Dempsey and Mitchell (Reported in Journal of Consumer Research on Dec 4, 2010) found advertising (and I assume its cousin – publicity) sold products not by providing factual information but by surrounding the product with other things shoppers liked, thus creating positive attitudes about the product.
Does that really work for more abstract products than toothpaste and cereal? That got me thinking. Could I sell more of my medical mysteries/ thriller, if I publicized them with something pleasant?
Like vacation spots? In Ignore the Pain, you get a guided tour of attractions in Bolivia (like the Witches’ Market and historic churches in La Paz, the Valley of the Moon, and the Altiplano). Sara Almquist, an epidemiologist on a public health assignment and heroine in my novels, is your guide. Of course, her view of Iglesia de San Francisco might be a little different that that of the average tourist because someone determined to kill her is chasing her across the church’s roof. The description of the roof is realistic – I’ve been there and yes Bolivia is exciting.
Like cuteness? Please insert Bug’s picture. My secret weapon for creating positive attitudes about my novels is Bug, my Japanese Chin. He is the only nonfictional character in all thee of my novels. Just look at him. Who wouldn’t love him? I cast him as Sara’s dog in my stories.
Like popular TV shows? And then I have a serendipitous positive association for my medical thriller Coming Flu. Fans of the TV series Breaking Bad (set in Albuquerque) may find it hard to believe I created my villain before I saw an episode of Breaking Bad. Sara Almquist in Coming Flu unintentionally identifies a drug czar in a quarantined, upper class community near Albuquerque as she studies the spreads of a deadly flu virus.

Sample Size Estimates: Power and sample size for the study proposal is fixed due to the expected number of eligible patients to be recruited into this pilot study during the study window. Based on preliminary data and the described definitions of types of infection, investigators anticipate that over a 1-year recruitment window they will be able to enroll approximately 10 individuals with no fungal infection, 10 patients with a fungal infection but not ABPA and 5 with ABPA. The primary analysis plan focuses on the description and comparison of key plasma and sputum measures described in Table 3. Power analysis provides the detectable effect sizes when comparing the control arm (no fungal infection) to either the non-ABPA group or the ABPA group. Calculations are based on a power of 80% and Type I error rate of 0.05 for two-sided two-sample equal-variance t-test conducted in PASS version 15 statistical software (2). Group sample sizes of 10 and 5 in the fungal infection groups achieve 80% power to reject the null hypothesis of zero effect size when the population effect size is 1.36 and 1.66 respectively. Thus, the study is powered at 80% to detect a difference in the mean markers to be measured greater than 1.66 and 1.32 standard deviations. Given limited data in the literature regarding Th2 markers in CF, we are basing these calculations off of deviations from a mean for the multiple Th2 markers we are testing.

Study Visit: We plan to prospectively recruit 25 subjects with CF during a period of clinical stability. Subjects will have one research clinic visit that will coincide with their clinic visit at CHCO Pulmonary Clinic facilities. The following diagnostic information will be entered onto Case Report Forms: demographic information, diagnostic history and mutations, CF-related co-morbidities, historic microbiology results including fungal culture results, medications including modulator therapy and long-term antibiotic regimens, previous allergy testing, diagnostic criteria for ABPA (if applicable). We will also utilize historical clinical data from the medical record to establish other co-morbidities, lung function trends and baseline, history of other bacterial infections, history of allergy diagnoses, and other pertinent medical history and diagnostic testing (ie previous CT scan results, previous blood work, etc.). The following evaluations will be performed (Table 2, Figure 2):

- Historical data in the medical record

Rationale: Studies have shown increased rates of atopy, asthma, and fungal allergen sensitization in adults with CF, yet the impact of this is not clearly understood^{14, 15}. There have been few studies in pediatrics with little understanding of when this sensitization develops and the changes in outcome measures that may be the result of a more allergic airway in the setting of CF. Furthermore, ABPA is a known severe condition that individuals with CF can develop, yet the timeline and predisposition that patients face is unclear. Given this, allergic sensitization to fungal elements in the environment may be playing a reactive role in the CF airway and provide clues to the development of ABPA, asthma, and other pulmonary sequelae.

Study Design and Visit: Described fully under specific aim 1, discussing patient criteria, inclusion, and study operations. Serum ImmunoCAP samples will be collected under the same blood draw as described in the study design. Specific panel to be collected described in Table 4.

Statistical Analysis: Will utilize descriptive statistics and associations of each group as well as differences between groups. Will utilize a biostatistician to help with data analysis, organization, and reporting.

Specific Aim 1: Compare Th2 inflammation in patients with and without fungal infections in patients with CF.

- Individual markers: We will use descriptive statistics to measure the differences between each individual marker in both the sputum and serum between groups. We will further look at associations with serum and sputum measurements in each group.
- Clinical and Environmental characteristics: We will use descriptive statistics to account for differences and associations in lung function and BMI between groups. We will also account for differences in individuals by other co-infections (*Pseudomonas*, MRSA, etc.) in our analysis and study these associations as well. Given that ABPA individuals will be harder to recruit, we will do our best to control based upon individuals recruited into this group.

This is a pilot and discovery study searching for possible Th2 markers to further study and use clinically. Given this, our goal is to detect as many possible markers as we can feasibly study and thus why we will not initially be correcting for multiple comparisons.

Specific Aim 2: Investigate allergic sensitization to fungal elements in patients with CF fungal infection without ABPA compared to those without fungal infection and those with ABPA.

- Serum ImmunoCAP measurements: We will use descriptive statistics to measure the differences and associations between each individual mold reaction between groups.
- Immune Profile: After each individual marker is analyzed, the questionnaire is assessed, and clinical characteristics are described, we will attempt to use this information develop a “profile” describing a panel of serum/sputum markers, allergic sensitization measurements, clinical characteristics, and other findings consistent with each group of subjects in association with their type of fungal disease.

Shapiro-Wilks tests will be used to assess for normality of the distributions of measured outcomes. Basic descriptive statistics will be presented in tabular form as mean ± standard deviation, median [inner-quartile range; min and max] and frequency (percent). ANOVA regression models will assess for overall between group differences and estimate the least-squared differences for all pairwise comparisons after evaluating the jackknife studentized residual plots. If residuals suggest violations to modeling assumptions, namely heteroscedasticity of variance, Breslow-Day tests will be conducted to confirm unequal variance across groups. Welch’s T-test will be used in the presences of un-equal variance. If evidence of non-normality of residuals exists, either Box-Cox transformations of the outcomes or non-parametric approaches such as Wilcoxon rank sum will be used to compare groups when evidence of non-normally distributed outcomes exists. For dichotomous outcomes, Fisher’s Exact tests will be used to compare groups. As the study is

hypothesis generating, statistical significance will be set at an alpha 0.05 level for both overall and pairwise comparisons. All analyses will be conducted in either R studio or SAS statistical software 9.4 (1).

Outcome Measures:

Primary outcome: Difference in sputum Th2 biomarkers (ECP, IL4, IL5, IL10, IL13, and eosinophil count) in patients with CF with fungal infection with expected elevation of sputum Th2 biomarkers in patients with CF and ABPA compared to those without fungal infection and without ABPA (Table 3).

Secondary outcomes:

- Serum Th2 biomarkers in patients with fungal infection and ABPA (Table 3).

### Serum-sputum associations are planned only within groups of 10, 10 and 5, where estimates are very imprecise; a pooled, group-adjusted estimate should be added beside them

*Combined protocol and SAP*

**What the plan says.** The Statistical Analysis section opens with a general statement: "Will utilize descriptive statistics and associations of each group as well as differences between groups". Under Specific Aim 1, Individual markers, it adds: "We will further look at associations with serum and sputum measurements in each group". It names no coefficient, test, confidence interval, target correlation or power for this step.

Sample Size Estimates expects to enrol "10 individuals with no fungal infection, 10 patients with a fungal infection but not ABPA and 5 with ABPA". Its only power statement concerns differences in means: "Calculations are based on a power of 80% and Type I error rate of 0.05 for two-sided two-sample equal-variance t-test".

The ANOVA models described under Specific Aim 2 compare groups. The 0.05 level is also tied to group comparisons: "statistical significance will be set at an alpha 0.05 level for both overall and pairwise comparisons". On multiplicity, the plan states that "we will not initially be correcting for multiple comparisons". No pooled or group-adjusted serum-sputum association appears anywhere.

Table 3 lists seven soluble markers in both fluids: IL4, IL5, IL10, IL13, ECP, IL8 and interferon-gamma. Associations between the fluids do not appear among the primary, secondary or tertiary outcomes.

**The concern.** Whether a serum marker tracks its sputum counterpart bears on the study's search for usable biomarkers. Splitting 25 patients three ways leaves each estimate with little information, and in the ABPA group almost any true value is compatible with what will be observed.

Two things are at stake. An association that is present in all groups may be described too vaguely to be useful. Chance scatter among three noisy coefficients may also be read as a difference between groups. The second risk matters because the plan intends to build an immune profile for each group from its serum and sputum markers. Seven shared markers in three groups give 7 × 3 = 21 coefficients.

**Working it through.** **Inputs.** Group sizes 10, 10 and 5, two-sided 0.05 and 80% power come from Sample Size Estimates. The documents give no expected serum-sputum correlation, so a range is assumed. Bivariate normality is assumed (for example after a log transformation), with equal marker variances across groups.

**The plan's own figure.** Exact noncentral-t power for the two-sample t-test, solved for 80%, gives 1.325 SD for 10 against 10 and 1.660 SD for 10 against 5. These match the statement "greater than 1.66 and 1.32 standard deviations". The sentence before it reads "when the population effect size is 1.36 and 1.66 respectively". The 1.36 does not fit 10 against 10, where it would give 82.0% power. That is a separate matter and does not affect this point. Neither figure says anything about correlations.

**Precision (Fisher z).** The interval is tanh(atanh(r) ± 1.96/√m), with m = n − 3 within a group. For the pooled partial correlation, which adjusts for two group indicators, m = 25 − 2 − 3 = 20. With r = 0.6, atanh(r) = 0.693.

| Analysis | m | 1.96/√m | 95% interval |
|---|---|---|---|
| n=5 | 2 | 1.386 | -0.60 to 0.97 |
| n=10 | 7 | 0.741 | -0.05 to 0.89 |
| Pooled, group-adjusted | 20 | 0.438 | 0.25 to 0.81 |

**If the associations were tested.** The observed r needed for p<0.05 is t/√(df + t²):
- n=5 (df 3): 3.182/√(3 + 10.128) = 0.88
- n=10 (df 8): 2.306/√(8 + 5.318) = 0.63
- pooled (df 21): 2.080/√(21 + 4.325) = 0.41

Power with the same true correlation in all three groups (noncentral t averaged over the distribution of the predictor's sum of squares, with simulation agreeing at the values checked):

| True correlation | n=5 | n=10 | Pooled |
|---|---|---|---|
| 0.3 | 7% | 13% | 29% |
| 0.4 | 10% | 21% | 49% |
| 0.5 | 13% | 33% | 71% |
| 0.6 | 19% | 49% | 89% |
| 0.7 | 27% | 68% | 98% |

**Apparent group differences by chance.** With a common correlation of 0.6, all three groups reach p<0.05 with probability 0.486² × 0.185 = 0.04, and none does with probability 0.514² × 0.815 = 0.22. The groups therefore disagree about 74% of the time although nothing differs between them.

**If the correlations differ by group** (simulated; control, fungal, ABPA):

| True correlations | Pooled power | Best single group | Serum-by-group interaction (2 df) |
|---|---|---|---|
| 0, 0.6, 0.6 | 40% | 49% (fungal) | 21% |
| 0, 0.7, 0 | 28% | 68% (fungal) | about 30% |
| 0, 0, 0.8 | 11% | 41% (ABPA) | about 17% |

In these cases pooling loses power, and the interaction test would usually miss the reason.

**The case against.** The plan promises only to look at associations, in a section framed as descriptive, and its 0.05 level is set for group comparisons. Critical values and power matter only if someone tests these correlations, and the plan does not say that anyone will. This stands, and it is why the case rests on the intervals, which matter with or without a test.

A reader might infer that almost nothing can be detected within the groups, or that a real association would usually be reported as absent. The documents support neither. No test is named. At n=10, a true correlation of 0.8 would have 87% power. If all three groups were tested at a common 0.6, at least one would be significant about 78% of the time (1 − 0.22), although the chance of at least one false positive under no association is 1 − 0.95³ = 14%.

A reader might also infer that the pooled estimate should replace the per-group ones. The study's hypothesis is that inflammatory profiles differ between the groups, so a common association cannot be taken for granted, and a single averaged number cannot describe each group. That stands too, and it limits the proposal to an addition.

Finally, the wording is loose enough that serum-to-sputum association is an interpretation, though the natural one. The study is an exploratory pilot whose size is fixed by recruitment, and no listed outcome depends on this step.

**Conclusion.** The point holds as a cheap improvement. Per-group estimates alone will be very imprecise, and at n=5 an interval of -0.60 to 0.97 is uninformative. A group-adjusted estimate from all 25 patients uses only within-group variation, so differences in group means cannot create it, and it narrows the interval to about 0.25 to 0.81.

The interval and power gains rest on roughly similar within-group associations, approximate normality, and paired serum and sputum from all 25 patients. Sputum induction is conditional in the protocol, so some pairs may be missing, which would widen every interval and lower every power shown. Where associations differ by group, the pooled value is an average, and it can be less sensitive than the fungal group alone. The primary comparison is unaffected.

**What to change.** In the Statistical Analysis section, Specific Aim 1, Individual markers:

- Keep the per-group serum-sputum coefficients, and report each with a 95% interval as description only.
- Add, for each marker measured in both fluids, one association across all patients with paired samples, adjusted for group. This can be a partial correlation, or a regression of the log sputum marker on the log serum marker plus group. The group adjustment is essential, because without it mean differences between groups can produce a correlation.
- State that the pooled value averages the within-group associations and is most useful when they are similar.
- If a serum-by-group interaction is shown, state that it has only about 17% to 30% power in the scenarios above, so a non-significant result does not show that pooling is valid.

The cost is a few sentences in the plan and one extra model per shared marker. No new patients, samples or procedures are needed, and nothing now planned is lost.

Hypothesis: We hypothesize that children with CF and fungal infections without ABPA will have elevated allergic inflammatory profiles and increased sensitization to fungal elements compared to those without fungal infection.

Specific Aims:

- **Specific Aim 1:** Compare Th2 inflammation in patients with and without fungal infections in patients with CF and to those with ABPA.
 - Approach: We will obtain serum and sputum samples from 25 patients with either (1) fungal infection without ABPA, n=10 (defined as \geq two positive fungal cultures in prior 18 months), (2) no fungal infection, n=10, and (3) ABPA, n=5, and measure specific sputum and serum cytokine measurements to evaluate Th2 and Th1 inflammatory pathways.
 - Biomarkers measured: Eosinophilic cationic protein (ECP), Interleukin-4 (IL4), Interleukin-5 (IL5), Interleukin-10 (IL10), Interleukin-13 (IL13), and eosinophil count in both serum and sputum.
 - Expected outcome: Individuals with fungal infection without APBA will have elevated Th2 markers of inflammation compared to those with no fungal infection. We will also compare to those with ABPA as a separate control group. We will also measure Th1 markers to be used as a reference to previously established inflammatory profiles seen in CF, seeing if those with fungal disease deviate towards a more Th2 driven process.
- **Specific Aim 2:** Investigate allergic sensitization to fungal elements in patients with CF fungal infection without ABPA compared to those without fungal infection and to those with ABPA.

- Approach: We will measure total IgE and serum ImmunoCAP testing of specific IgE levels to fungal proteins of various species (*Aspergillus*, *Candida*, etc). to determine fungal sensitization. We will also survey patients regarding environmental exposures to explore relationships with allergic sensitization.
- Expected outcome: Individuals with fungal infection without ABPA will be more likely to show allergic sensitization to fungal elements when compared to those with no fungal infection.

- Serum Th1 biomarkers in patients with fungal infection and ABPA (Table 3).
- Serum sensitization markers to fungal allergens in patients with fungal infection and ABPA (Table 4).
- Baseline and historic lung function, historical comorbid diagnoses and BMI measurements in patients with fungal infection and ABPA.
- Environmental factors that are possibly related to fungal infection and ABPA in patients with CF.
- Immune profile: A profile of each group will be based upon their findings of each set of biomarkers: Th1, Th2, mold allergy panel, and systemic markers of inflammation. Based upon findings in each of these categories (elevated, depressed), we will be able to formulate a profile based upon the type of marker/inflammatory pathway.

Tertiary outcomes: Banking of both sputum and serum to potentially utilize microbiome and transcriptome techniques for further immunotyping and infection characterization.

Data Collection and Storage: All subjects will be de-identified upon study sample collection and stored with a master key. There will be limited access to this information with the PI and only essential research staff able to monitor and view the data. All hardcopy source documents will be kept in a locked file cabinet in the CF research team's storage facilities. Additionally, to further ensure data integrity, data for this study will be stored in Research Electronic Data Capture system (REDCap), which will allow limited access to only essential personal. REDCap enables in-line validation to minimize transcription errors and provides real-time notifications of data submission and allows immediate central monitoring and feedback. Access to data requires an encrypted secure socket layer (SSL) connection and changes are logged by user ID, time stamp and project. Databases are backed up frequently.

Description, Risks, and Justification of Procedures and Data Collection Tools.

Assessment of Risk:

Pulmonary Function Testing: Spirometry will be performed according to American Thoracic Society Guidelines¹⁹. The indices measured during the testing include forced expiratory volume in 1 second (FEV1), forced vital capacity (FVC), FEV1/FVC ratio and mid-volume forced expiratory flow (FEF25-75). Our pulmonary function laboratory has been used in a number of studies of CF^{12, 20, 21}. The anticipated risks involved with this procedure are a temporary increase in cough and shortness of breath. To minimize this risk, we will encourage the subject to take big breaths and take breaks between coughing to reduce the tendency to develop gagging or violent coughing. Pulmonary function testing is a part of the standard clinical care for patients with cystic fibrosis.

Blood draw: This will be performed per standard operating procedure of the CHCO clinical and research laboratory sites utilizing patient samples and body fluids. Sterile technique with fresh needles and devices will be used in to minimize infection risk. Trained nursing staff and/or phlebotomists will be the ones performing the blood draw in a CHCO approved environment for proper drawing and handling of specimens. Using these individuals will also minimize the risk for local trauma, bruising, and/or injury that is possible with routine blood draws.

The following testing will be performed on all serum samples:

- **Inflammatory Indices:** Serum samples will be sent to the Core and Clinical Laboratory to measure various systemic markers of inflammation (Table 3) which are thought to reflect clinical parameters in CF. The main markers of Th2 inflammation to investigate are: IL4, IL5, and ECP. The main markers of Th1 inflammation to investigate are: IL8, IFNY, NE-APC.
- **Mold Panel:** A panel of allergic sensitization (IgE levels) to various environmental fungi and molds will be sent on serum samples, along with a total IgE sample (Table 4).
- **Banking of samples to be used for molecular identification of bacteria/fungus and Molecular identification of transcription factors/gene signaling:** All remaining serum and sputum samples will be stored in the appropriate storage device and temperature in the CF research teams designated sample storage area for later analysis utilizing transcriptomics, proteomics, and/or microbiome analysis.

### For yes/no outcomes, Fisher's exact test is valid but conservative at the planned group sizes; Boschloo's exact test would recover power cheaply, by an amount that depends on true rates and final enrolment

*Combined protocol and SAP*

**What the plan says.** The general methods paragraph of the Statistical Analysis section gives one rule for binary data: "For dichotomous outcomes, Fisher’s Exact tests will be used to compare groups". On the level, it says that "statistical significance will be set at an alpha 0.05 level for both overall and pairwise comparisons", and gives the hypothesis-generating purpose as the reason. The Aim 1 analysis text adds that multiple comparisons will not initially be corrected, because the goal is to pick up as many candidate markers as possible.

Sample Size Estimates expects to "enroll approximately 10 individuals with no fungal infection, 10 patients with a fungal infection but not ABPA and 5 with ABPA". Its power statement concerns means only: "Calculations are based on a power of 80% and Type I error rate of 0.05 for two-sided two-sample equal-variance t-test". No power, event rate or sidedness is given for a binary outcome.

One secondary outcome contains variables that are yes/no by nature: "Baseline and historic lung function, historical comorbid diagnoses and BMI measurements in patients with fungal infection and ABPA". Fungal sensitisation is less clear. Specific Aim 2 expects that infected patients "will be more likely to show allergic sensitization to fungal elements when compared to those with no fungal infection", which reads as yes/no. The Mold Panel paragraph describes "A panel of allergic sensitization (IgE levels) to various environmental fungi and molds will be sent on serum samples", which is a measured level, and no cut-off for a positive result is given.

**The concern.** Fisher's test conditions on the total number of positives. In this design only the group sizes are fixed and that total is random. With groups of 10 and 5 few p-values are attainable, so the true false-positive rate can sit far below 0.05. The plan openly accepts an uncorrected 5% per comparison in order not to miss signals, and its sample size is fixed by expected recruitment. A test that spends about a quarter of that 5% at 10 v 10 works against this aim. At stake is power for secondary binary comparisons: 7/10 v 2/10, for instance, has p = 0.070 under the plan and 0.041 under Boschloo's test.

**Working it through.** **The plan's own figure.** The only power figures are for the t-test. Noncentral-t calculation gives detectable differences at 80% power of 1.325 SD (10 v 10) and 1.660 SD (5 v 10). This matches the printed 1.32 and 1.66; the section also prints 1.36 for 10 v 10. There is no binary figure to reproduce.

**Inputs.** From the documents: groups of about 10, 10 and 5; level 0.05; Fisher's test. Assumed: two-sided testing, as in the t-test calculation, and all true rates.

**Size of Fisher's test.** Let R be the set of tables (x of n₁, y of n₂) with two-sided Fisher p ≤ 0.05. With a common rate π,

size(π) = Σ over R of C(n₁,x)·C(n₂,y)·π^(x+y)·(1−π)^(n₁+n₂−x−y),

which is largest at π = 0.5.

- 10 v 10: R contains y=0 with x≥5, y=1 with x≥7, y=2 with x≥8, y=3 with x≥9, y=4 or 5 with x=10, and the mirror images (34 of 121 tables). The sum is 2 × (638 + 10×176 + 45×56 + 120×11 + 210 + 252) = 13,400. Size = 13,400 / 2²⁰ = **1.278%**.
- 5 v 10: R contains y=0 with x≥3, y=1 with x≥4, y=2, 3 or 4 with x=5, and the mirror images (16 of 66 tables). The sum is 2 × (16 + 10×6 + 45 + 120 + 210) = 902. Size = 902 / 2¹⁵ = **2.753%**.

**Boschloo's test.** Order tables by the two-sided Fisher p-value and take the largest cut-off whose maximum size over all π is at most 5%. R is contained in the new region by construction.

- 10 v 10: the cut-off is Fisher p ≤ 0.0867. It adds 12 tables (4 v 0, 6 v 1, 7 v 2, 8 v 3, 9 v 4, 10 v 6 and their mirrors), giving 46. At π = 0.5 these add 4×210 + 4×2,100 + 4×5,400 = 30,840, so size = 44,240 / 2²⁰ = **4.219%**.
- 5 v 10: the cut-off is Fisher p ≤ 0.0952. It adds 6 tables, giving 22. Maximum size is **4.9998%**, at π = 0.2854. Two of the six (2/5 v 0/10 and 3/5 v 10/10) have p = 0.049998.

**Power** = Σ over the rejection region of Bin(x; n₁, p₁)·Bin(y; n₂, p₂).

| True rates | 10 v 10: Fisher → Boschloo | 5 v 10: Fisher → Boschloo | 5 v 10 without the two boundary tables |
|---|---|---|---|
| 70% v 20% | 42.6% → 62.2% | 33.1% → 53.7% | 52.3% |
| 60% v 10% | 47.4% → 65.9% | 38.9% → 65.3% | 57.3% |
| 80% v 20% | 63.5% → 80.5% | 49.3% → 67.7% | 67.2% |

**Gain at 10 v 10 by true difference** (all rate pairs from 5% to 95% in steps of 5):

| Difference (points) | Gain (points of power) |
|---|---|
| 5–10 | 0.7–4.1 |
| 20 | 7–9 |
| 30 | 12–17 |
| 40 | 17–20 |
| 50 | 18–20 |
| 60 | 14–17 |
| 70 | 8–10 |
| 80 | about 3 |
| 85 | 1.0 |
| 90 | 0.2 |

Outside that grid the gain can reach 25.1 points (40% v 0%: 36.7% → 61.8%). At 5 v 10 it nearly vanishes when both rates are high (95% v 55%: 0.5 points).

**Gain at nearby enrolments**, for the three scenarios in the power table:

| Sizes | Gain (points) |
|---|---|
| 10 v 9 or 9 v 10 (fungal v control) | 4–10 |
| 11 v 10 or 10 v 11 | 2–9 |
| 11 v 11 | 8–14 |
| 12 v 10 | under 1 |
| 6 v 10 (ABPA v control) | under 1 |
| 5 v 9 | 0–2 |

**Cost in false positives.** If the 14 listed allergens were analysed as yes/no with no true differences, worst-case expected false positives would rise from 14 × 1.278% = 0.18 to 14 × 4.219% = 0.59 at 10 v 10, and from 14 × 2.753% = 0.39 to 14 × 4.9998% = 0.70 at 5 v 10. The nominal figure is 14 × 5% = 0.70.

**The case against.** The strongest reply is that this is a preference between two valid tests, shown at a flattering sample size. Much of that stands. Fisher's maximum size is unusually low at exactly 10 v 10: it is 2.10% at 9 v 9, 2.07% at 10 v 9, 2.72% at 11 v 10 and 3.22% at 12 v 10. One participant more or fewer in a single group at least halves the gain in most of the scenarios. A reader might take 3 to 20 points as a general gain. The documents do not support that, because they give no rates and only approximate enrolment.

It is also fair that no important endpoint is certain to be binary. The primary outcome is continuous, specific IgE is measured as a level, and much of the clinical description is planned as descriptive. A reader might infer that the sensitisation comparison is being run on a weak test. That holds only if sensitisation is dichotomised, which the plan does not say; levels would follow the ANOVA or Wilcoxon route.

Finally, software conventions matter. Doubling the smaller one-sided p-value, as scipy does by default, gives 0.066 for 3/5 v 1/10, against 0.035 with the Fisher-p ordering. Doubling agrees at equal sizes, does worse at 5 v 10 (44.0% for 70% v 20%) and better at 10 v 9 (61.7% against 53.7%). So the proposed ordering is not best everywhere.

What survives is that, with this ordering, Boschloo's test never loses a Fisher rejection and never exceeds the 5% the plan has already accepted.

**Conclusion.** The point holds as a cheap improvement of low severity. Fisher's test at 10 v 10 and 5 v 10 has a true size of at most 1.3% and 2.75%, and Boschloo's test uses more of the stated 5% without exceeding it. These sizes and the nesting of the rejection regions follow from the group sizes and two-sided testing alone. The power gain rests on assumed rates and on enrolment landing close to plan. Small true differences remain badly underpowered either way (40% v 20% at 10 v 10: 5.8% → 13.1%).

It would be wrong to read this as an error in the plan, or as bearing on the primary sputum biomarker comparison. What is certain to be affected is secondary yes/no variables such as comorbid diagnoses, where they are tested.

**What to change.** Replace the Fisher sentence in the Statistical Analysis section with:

As you read my novels, you’ll have a chance to travel vicariously to an exotic place, learn some science, reminisce about Breaking Bad, and fall in love with Bug. Hopefully these positive vibes will make you want to read my medical mysteries/thrillers.
According to marketing researchers, it generally takes two or three exposures to ads or publicity before shoppers actually buy a product. So why don’t you check out my website (www.jlgreger.com) or JL Greger’s Bugs blog (http://jlgregerblog.blogspot.com), too.
Do you care to comment? Do lighthearted blogs intrigue you to read books?
JL Greger has been a scientist, professor, and university administrator. Now she is a writer of fiction, who inserts glimpses of scientific breakthroughs and gossipy tidbits about universities into her medical mystery/suspense novels.
My novels in Kindle and paperback formats are available on Amazon:
Ignore the Pain (http://www.amazon.com/Ignore-Pain-J-L-Greger/dp/1610091310/ref=sr_1_1?s=books&ie=UTF8&qid=1385498311&sr=1-1&keywords=Ignore+the+Pain ). The Kindle version should be available in January.